By Elizabeth Ann Colette (Flickr) [CC BY-SA 2.0 (http://creativecommons.org/licenses/by-sa/2.0)], via Wikimedia Commons

By Elizabeth Ann Colette (Flickr) [CC BY-SA 2.0 (http://creativecommons.org/licenses/by-sa/2.0)%5D, via Wikimedia Commons

Payphone–the Song and the Questions

This evening on the way home, this song came on the radio.  My little guy can read the title and artist of songs from way back where he sits in the vehicle.  When he saw this one, the conversation that ensued–well, I suppose I should have been prepared for it to come up eventually, but I was not.


Nevertheless, it made me laugh.

Cooter (as soon as the name came on the screen): What’s a payphone?

Huh.  Now why didn’t I see that one coming?  So obvious, right?

Me:  Well, what do you think it sounds like it is?

Cooter: A phone.  You have to pay to use.

Me:  Yes.  Exactly.

Cooter:  How long could you talk when you paid?

Me (using words I haven’t used in a long time): Well, it depends if you were calling long-distance or not.

Cooter:  What’s long distance?

Ha.  Yep.  Here we go. He can be a question machine sometimes.  

Me: It’s when you call someone outside your calling area.

Cooter: So how long could you talk when you called long distance?

Me:  You know, I’m not really sure.  Not for very long anyway.  And you had to stand in one place when you were talking on a payphone.  There was no walking around.  No going wherever you wanted while you were talking.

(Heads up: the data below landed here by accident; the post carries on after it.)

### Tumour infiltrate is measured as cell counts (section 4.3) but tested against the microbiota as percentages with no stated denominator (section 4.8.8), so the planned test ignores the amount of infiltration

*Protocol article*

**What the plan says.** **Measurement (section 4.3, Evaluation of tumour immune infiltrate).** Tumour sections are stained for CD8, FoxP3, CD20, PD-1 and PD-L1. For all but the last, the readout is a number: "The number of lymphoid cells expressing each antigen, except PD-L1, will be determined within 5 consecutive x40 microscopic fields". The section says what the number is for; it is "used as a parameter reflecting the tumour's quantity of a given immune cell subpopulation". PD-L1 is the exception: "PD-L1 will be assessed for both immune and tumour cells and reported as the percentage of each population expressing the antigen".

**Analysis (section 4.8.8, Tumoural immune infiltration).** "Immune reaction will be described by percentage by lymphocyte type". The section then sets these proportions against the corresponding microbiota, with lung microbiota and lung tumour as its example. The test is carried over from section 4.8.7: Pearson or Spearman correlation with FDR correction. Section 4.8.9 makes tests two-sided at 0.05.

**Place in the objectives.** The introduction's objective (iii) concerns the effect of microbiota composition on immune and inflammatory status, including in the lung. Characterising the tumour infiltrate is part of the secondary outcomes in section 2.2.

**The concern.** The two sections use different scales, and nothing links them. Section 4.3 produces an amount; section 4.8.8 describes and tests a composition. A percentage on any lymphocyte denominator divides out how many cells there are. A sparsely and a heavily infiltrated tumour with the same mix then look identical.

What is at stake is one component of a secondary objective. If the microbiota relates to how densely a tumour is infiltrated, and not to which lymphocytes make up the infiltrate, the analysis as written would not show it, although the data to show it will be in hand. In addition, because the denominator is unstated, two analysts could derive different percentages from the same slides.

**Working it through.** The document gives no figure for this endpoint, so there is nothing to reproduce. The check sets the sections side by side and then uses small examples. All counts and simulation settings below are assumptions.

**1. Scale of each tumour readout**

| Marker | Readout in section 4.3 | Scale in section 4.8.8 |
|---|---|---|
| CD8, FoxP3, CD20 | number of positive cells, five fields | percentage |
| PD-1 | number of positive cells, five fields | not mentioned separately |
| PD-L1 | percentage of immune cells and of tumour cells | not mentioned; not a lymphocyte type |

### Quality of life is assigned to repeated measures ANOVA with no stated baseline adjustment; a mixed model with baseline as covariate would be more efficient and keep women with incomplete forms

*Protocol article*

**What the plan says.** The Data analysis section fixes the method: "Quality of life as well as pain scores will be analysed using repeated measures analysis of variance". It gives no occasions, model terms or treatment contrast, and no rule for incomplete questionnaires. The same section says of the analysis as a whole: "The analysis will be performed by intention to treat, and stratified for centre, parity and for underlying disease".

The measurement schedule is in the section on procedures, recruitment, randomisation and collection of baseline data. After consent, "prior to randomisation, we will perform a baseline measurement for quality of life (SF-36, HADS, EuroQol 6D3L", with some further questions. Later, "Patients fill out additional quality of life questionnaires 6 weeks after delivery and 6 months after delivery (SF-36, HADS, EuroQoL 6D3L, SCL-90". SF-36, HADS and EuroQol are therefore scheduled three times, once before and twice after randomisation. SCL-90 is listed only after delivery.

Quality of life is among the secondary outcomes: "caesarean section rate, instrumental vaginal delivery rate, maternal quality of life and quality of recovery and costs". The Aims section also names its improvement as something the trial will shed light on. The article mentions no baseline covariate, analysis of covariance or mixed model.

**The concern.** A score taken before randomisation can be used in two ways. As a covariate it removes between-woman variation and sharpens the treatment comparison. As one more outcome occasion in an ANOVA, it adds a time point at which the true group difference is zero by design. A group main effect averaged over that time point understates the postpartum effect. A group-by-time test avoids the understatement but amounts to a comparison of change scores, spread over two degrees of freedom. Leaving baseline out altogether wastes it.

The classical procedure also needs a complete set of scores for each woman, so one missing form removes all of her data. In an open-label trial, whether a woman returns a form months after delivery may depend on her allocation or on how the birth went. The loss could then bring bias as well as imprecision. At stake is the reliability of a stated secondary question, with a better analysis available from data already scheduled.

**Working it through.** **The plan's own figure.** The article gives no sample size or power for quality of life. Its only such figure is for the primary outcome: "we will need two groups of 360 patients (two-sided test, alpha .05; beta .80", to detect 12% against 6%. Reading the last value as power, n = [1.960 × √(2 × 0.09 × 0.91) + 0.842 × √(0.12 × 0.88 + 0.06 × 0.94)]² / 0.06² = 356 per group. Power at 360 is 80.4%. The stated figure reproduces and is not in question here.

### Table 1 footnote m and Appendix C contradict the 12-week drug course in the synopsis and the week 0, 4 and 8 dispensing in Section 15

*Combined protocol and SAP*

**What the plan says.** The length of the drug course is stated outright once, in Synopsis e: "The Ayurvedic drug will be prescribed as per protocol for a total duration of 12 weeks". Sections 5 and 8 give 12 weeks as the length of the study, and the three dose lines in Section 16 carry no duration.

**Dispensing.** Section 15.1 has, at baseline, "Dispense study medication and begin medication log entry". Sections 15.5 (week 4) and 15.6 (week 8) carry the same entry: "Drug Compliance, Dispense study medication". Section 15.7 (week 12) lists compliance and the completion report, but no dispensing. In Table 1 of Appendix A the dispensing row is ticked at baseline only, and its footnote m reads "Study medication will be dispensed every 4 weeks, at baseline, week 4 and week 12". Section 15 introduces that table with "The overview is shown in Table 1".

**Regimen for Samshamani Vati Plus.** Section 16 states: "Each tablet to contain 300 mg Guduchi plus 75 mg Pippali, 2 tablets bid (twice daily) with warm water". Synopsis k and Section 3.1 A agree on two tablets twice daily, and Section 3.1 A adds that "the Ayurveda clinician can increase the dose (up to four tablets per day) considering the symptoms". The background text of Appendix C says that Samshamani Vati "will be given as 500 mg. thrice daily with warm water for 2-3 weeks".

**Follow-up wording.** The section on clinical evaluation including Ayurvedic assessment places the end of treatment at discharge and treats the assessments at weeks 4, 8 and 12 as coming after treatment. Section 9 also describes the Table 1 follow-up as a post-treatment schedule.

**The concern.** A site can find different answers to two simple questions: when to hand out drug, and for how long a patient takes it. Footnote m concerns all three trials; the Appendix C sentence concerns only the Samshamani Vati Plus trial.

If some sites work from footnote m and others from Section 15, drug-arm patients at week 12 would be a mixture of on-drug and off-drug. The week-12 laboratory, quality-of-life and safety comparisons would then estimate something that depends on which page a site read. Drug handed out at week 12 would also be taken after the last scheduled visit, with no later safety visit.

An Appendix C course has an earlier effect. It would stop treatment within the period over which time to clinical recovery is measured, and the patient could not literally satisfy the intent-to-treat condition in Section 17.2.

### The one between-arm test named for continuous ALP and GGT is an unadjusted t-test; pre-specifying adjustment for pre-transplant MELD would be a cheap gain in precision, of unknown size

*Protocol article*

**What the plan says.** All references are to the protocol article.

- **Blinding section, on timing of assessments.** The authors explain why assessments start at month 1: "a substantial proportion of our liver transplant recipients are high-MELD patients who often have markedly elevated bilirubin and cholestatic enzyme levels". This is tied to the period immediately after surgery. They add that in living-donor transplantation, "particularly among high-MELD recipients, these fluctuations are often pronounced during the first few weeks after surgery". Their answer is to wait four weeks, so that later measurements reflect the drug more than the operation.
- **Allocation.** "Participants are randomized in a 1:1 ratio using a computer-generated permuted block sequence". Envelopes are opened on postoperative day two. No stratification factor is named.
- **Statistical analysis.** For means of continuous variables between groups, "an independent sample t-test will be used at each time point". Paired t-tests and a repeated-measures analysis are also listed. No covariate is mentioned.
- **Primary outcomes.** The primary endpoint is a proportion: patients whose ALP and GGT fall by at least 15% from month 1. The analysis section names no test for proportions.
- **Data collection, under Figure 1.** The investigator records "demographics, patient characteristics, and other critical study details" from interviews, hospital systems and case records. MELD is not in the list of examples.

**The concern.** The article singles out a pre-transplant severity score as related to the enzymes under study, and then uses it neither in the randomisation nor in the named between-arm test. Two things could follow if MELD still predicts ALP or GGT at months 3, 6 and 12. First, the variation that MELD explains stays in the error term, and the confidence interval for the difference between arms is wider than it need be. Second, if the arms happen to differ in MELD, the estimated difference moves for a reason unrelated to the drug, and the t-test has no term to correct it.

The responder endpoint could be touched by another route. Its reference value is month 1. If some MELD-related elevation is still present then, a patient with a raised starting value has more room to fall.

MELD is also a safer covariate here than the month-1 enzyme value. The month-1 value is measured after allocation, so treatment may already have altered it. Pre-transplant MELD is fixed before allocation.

And that’s when it hit me.  How far we have come.  How very, very far. My children have no idea what it’s like to have to plan a call around when you had time to sit in one place.  They live in a world of smart and smarter phones and devices and asking for wifi passwords, for goodness’ sake.

I remember calling my folks from a payphone at the movie theater to ask if we could see a second movie before coming home.  I remember calling from one to let them know we had arrived safely at our destination.  I remember scrounging for quarters to make a call, and then hearing the dreaded voice telling me how much time I had left in the conversation. No such thing as unlimited minutes back then.

Tonight I’m thankful for a world where communication is so much easier.  And yet it frightens me as well.  With great privilege comes great responsibility.  With all this communicating at my children’s fingertips, there’s also great potential for miscommunication.  I hope they strive to rise above that, and that they use all this potential for interaction for the good.  Of their relationships, community, and our world.

Interesting that a trip down Memory Lane can come simply from the chance playing of a song on the radio.

Love to all.

“Pay phone”. Licensed under CC BY-SA 2.5 via Wikimedia Commons – https://commons.wikimedia.org/wiki/File:Pay_phone.jpg#/media/File:Pay_phone.jpg

peeling peaches at the kitchen sink

we went “a fur piece” to get the peaches piled in their half bushel boxes
just a little ways down the road from where they’d been picked just hours before

the whole way home the car smelled like peaches, real peaches
not that artificial scent that just misses its mark